Editor in Chief
- Jan 5, 2011
It looks like those rumors about Samsung getting even more aggressive in the Android tablet arena might be accurate. A new report clearly names three new tablets coming in the first quarter of 2014. One of them is the previously-rumored 12-inch tablet we have heard hints about throughout the year. This tablet will be called the Galaxy Note Pro 12.2 and will supposedly be announced between February 3rd and February 9th. That's not all. We also have word of a Galaxy Tab Pro 10.1 and a Galaxy Tab Pro 8.4. Here are the current rumors regarding these devices in a quote below.
The exact release of the 12.2-inch tablet is said to happen in the week that starts on February 3 and ends on February 9. It will come with 2,560×1,600 resolution, 3 GB of RAM, 32 GB of internal storage space, and a 9,500 mAh battery. It will run Android 4.4 KitKat from day one, and its going to weigh 750 grams. Its model numbers will be SM-P900 and SM-P905. Both Wi-Fi-only and LTE capable versions will be available, and the tablet will be out in black and white.
This, however, isnt going to be the only tablet that Samsung will launch in the first quarter of 2014. Weve already told you about the Galaxy Tab 3 Lite, the cheapest tablet ever to come out of the Korean outlet. But alongside these two, Samsung will also release the Galaxy Tab Pro 8.4 and Galaxy Tab Pro 10.1.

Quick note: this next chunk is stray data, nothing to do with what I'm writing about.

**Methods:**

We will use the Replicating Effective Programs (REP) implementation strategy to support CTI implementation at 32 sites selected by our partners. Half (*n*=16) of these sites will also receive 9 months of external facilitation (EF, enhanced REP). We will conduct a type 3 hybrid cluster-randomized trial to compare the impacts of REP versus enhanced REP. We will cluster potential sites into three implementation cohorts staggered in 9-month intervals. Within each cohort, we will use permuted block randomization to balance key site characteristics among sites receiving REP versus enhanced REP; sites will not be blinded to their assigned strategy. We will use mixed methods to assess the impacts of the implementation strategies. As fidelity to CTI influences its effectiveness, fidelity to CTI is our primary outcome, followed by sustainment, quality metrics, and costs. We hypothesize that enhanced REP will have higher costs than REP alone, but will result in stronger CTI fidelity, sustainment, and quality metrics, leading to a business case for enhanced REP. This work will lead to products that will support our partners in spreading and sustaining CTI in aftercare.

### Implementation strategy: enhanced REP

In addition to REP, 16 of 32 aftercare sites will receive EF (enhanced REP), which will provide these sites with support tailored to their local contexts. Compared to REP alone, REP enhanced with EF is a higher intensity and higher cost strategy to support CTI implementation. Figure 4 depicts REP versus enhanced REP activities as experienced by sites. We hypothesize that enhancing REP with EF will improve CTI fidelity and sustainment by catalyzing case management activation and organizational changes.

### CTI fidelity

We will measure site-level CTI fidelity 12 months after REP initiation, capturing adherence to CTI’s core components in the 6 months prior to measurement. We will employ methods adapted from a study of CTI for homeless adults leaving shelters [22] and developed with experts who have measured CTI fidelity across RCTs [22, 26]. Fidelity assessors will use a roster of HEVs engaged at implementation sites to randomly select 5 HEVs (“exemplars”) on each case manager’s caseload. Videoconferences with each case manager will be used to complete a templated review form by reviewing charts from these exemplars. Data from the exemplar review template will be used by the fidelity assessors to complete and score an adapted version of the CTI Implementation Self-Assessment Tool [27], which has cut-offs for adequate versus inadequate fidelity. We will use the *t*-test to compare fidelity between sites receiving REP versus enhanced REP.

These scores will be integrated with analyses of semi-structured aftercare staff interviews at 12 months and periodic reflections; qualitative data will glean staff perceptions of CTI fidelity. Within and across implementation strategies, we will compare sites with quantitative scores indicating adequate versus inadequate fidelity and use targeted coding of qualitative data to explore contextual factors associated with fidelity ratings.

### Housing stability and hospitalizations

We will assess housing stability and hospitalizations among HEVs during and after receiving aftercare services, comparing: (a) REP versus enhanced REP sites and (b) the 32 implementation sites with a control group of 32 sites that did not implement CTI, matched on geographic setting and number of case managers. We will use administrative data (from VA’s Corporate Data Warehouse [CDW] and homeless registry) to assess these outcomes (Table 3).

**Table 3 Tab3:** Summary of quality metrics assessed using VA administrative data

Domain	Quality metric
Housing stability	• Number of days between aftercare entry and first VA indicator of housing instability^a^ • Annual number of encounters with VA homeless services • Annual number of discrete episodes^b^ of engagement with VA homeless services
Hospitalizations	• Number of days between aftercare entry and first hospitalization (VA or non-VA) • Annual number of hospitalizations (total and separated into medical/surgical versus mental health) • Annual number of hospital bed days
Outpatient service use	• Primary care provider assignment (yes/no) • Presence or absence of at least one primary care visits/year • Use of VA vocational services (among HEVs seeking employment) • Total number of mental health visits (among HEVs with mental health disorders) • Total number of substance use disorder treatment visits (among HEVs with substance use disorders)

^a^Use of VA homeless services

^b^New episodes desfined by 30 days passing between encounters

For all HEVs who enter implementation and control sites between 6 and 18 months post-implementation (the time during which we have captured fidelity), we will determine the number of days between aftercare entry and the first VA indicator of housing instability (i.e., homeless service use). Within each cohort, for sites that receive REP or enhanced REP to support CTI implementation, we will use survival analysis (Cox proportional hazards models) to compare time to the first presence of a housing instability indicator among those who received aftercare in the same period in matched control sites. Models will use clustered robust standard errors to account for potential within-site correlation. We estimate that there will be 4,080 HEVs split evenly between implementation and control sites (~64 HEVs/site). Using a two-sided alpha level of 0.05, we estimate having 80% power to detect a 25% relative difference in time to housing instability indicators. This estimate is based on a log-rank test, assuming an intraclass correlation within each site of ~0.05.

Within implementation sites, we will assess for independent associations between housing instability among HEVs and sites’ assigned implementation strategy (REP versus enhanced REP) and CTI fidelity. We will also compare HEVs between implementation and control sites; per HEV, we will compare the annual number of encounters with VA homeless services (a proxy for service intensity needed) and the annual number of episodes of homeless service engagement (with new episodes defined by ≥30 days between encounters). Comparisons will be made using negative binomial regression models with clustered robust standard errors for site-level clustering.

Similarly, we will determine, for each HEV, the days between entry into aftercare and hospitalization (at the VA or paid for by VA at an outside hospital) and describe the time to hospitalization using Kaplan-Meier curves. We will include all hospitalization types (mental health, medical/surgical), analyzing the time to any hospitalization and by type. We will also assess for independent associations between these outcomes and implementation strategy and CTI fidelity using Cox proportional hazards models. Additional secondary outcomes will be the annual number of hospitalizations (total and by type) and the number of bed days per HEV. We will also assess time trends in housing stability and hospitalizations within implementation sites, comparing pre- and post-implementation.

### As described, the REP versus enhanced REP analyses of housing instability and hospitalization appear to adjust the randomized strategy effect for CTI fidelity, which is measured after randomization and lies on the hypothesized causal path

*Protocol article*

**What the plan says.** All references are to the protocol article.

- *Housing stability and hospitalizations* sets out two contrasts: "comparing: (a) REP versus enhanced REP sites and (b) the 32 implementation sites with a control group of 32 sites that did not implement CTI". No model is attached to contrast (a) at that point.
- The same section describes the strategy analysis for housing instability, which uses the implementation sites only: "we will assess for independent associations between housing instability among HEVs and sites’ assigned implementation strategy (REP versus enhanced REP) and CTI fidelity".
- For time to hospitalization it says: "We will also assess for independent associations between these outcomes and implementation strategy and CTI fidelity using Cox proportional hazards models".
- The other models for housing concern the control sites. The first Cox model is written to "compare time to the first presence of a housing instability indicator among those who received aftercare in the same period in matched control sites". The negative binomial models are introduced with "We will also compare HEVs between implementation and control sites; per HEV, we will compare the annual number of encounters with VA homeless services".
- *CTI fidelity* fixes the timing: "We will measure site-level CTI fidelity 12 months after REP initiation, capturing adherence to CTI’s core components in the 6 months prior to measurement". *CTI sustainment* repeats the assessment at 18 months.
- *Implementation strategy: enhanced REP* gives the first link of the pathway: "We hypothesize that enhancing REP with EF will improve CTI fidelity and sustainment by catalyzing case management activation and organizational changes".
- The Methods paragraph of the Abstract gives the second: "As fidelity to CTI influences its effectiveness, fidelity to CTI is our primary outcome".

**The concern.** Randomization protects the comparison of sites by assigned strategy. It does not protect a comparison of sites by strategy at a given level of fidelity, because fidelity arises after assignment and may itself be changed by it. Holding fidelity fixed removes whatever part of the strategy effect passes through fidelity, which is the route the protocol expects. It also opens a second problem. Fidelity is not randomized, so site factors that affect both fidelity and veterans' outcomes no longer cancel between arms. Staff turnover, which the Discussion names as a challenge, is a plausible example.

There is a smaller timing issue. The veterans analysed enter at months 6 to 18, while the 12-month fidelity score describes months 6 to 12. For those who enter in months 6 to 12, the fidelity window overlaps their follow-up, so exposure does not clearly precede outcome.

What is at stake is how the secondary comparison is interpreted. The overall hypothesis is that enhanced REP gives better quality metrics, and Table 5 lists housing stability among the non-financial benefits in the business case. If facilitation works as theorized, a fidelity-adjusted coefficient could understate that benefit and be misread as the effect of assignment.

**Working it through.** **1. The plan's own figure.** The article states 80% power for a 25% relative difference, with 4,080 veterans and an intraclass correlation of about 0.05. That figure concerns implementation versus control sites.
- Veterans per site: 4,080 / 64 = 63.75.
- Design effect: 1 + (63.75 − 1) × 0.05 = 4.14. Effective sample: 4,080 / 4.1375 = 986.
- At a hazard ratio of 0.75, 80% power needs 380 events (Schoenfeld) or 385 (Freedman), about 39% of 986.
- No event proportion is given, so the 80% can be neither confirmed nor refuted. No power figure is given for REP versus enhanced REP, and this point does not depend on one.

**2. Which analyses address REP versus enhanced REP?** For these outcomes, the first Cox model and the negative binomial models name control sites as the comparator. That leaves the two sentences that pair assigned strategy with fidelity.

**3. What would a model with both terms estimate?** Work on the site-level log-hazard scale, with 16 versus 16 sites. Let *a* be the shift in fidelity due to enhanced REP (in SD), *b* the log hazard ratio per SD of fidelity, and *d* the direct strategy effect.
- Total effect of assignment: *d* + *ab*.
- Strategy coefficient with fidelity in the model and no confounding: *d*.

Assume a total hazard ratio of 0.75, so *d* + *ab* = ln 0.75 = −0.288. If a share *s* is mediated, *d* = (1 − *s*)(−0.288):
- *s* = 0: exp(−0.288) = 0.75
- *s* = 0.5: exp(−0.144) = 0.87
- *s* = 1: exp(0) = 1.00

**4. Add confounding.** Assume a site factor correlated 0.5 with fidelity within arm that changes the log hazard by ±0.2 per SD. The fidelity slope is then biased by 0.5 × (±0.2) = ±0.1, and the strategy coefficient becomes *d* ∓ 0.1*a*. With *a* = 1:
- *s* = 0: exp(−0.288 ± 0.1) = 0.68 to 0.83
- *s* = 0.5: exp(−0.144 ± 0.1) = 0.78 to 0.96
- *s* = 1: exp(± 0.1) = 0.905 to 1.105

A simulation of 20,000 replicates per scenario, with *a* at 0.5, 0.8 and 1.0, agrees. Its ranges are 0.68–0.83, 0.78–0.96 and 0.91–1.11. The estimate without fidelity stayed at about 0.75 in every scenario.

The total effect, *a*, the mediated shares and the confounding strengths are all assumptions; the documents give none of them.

The Tab Pro 8.4 is obviously expected to come with an 8.4-inch display, and its model numbers will be SM-T320 and SM-T325. It will arrive in the sixth week of the year, just like the Galaxy Note Pro 12.2. It will sport 16 GB of storage and will be out in black and white.
The Galaxy Tab Pro 10.1 (model numbers SM-T520 and SM-T525) is going to land sometime between February 10 and February 16. Both Pro tablets will have Wi-Fi-only and LTE-capable versions. The Tab Pro 10.1 will also be offered in black and white, and it too will have 16 GB of storage.
It appears that Samsung is spamming the market with Android tablets again this coming year. I guess they are still using the "throw stuff at the wall until it sticks" strategy.